Once More Unto the Breach, Dear Friends
Building out a research practice at Dimension.
I’m incredibly honored to join Dimension. I’m thrilled to begin collaborating with a group of founders I’ve admired since beginning my investment career. There’s no greater professional privilege than tackling the hardest problems with friends who support, inspire, and challenge you.
Over the years, we’ve bonded over our shared belief that scientific progress is inexorable. Our society’s need for more sensitive diagnostics, more effective therapeutics, and more powerful bio-based solutions is independent from interest rate volatility or the market’s palpable melancholy.
Dimension’s founders and I agree that the boundary between biology and technology has dissolved. We believe that software, hardware, and biological wetware are coalescing into a single amalgam. Modern biotech platforms can interconvert between atoms and bits with astonishing magnitude and velocity—each revolution creating compounding economies of scale and enormous data advantages. Properly admixed, we believe these technologies will produce shocking, discontinuous leaps in scientific knowledge and enterprise value.
I subscribe to the Galisonian notion that new tools are the driving force behind scientific paradigm shifts. The transition from analog to digital devices has transformed myriad scientific domains including biotechnology. Emerging tools are slashing experimental costs, flipping the script on the scientific method. Researchers can inexpensively generate terabytes of bio-data in hours, allowing hypotheses to fall out of experiments rather than the other way around.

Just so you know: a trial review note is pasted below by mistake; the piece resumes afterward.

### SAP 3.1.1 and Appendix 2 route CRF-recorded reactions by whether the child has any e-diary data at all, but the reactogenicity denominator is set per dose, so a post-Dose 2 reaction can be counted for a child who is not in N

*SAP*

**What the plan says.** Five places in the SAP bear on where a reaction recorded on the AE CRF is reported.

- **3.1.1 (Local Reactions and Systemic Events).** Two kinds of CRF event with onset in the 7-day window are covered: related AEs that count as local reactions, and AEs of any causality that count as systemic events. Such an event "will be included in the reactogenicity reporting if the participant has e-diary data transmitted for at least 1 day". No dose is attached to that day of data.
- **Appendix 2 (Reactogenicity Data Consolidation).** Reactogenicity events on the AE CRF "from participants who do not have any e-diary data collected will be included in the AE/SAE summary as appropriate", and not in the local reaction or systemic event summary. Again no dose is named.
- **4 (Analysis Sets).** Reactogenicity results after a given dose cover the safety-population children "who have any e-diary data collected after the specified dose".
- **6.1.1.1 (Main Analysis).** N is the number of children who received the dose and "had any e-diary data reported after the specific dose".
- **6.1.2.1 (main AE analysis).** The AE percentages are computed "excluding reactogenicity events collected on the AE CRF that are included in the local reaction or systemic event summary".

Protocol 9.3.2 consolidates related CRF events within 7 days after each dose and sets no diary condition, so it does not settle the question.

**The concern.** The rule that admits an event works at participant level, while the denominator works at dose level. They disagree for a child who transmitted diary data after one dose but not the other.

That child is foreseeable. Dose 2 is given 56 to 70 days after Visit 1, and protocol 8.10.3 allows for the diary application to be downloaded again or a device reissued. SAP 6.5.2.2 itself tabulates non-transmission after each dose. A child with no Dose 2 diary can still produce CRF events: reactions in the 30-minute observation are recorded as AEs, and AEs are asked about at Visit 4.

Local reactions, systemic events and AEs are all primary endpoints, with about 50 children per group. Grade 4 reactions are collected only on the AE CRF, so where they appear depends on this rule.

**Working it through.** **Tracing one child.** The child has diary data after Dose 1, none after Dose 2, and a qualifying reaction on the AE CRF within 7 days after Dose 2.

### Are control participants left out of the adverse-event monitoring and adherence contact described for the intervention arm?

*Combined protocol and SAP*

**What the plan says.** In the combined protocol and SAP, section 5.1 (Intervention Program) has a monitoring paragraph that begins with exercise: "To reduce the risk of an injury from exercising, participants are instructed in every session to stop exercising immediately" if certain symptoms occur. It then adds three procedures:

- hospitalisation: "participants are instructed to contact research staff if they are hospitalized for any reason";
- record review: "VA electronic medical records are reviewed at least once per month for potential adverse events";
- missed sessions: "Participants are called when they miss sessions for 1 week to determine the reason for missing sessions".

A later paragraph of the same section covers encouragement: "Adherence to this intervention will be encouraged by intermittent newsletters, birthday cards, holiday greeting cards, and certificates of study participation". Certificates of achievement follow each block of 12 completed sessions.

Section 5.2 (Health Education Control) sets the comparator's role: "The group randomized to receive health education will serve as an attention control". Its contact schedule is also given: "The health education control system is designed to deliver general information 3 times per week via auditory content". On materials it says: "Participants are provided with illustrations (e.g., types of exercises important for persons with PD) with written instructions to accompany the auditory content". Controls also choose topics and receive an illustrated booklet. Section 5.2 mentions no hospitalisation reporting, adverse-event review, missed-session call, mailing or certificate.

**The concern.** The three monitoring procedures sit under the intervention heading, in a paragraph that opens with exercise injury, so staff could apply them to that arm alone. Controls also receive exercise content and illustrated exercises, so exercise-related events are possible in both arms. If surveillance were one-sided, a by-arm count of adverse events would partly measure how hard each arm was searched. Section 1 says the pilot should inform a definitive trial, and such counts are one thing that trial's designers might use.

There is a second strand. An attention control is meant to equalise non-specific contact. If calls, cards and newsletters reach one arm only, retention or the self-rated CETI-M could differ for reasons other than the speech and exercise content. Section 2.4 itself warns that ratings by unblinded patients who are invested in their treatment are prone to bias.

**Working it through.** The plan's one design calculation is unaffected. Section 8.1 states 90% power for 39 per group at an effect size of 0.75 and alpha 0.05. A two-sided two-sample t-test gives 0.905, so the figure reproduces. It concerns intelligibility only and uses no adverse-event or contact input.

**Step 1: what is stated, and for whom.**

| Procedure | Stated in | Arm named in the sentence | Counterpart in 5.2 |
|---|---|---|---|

I’m a tinkerer at my core. As a kid, Lego sets lost their luster as soon as I was done building them. In seventh grade, my first “business” consisted of me soldering custom microcontrollers into video game consoles to help students boost their skills. By studying chemical engineering in college, I gained a deeper appreciation for the way disciplines harmonize. Not only did I learn how atoms click together to form cellular machinery, but also how nonlinear interactions between heat and pressure can transform proofs-of-concept into industrial-scale products.
Unsurprisingly, the first research focus of my investment career was DNA sequencing—a beautiful example of machines leveraging multiple disciplines to change an industry (and launch new ones). Using this blog page, I plan to write about many exciting technologies. For now, I want to briefly show my affection for sequencing by glancing under the hoods of these metal contraptions.
Sequencers underpin the ‘read’ in the canonical ‘read-write’ paradigm shared across software and, increasingly, biology. Sequencers are singular microcosms of convergent technologies. But they’re only one unit operation. High-throughput biotech platforms operated by companies like Recursion Pharmaceuticals (RXRX) incorporate hundreds of hardware, software, and wetware operations in a highly orchestrated dance—one aimed at industrializing the process of drug discovery. Without sequencing, though, the platform wouldn’t exist.
Sequencers are analog-to-digital converters. They transform physical base pairs of DNA (or RNA) into digital information to be passed on to a growing body of analytical tools. Unlike most electronics, sequencers require biology to function. By reading, comparing, and annotating strings of DNA code, we gain an understanding of how these letters come together to form words (genes) and how those words form sentences (gene pathways) and so on.